this series honors Nicholas Copernicus (1473-1543)

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The quotations are taken from Six Books on the Revolutions of the Heavenly Spheres, by Nicholas Copernicus, published in 1543.

Neon Mars

In the model of the universe consisting of eight nested spheres that Copernicus proposed in his masterwork, the second, third, and fourth spheres were occupied by Saturn, Jupiter, and Mars.

Book VI of Revolutions includes geometric proofs and data tables based on ancient and contemporary observations that prove that "[t]he three outer planets, Saturn, Jupiter, and Mars … move in longitude according to certain principles different from the other two [Venus and Mercury]."

In Copernicus's model, the planets orbit the sun.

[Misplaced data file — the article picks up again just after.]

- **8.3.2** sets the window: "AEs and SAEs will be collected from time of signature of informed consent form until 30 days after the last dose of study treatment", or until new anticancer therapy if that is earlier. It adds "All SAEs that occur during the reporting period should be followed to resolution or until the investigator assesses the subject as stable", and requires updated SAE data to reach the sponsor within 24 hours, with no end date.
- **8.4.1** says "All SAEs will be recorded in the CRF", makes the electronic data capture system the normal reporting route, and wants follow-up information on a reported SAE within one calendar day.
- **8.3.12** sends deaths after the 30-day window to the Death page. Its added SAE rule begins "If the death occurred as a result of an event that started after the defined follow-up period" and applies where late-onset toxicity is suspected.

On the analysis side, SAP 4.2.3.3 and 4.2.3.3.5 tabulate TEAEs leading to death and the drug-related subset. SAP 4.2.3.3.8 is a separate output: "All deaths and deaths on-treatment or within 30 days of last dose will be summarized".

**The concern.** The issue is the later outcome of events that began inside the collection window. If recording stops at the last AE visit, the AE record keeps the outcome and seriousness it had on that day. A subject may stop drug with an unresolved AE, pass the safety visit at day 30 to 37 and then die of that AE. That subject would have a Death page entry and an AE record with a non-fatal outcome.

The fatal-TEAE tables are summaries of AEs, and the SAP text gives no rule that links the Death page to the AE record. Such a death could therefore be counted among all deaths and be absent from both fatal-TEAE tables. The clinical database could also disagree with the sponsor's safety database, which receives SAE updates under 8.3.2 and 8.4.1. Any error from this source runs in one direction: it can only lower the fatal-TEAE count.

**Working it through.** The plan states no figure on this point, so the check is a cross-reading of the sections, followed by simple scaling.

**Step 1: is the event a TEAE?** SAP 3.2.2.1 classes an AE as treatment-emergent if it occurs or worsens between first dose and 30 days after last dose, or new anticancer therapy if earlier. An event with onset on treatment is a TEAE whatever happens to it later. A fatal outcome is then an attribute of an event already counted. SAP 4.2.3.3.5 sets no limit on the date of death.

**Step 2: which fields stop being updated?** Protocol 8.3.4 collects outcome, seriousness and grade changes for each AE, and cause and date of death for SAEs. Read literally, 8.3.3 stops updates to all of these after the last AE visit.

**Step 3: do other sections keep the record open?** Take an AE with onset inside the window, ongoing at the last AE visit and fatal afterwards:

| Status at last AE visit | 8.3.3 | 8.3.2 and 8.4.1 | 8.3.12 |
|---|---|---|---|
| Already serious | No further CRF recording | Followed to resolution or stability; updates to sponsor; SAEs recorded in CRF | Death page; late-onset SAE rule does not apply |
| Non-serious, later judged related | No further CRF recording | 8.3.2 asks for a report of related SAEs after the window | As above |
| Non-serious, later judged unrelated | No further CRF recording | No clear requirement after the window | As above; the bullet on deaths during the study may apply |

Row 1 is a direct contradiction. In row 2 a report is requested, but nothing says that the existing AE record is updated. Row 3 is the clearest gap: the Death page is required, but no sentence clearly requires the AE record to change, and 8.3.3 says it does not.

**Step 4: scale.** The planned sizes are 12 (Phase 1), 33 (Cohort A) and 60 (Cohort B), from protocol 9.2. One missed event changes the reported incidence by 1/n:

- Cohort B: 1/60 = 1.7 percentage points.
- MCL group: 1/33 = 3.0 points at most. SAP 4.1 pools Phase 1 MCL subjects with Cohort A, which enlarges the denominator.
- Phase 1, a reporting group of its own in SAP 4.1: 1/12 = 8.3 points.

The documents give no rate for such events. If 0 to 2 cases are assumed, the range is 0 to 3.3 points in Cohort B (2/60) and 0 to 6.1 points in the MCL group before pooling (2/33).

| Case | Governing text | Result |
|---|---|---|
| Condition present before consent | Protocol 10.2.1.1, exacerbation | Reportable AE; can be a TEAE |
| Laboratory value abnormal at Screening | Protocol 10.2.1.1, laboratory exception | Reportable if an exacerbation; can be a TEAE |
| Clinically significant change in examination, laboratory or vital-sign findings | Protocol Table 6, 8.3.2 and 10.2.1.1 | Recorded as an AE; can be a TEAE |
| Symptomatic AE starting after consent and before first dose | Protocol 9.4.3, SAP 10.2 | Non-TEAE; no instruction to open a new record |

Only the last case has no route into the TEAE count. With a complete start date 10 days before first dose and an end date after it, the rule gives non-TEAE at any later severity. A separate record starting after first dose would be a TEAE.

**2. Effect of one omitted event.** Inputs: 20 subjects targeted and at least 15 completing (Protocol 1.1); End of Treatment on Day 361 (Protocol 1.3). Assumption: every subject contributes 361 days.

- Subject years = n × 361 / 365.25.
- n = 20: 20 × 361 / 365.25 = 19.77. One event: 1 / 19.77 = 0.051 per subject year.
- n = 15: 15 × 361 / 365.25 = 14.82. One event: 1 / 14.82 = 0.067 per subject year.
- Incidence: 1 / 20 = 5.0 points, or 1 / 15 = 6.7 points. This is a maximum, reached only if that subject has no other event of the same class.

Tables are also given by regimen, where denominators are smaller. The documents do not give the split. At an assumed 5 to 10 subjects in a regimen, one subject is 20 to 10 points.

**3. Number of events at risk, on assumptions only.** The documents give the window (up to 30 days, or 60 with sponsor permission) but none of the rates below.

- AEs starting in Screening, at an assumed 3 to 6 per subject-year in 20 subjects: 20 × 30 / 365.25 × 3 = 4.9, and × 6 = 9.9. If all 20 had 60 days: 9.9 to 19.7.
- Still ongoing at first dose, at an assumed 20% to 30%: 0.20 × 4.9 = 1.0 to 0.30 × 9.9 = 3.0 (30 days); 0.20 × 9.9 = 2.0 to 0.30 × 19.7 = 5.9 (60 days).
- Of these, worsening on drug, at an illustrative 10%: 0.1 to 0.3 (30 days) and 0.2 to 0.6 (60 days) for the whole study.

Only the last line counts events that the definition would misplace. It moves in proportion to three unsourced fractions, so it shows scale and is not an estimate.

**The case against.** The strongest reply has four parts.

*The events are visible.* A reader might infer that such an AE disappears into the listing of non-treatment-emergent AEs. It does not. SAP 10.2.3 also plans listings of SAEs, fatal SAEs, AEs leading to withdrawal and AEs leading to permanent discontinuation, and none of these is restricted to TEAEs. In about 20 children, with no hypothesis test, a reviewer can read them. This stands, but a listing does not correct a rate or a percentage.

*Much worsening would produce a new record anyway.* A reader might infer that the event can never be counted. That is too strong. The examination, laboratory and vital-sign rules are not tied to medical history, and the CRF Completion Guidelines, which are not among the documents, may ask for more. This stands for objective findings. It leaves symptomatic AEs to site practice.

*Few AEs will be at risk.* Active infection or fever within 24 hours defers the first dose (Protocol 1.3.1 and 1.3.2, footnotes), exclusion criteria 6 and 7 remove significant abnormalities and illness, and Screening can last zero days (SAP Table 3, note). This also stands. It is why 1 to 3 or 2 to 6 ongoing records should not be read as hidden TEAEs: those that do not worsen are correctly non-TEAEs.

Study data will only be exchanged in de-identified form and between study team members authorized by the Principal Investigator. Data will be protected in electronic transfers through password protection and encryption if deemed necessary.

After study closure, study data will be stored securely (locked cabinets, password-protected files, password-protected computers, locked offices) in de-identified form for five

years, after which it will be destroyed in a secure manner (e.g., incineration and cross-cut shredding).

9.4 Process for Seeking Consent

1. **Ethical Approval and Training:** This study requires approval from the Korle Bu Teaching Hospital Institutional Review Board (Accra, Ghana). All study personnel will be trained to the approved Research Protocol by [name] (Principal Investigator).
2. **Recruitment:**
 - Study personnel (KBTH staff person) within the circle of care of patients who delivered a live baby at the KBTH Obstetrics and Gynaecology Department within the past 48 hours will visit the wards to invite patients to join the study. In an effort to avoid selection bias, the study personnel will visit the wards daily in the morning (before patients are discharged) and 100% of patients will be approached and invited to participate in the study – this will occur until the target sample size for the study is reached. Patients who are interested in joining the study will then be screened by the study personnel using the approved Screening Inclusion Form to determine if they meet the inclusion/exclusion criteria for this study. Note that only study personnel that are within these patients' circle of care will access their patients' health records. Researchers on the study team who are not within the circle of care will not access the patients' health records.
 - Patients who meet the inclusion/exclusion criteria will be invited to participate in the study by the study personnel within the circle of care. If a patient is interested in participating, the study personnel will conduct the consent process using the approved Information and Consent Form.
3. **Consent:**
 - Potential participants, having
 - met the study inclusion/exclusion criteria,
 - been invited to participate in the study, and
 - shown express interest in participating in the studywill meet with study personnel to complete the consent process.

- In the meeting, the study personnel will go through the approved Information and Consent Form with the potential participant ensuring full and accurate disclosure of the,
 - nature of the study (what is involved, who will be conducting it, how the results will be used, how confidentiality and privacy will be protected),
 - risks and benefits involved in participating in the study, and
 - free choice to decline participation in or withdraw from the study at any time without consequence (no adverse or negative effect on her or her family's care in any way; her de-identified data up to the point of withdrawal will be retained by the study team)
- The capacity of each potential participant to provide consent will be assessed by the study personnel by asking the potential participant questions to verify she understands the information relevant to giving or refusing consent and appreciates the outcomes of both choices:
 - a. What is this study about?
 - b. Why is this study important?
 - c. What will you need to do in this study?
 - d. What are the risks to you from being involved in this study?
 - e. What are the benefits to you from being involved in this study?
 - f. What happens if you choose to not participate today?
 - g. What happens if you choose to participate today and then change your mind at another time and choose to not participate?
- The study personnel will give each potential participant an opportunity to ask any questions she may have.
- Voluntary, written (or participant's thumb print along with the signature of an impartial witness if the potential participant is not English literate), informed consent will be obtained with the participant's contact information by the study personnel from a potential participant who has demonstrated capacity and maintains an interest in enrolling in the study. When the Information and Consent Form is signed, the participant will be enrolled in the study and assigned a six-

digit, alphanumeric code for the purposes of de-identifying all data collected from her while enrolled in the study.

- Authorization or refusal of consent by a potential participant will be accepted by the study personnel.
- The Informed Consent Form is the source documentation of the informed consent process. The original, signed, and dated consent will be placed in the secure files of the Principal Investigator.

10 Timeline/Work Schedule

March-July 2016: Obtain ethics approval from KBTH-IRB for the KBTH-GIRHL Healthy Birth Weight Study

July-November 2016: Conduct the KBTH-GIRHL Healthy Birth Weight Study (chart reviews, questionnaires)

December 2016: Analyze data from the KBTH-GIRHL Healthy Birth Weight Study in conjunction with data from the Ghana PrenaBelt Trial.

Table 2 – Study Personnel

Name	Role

While the ancient astronomers may have used these differences as evidence that the Earth resides in the center of the solar system, Copernicus came to a different conclusion. In his words, "I have accepted the earth's one grand circle (which has already been mentioned often)." In his model, Venus, and Mercury still "conform to a precise rule" as each of these inner planets orbit the sun. All of the planets' orbits are inclined within the plane of the ecliptic, and with all of the variations "geared to the motion and revolutions of the earth's grand circle."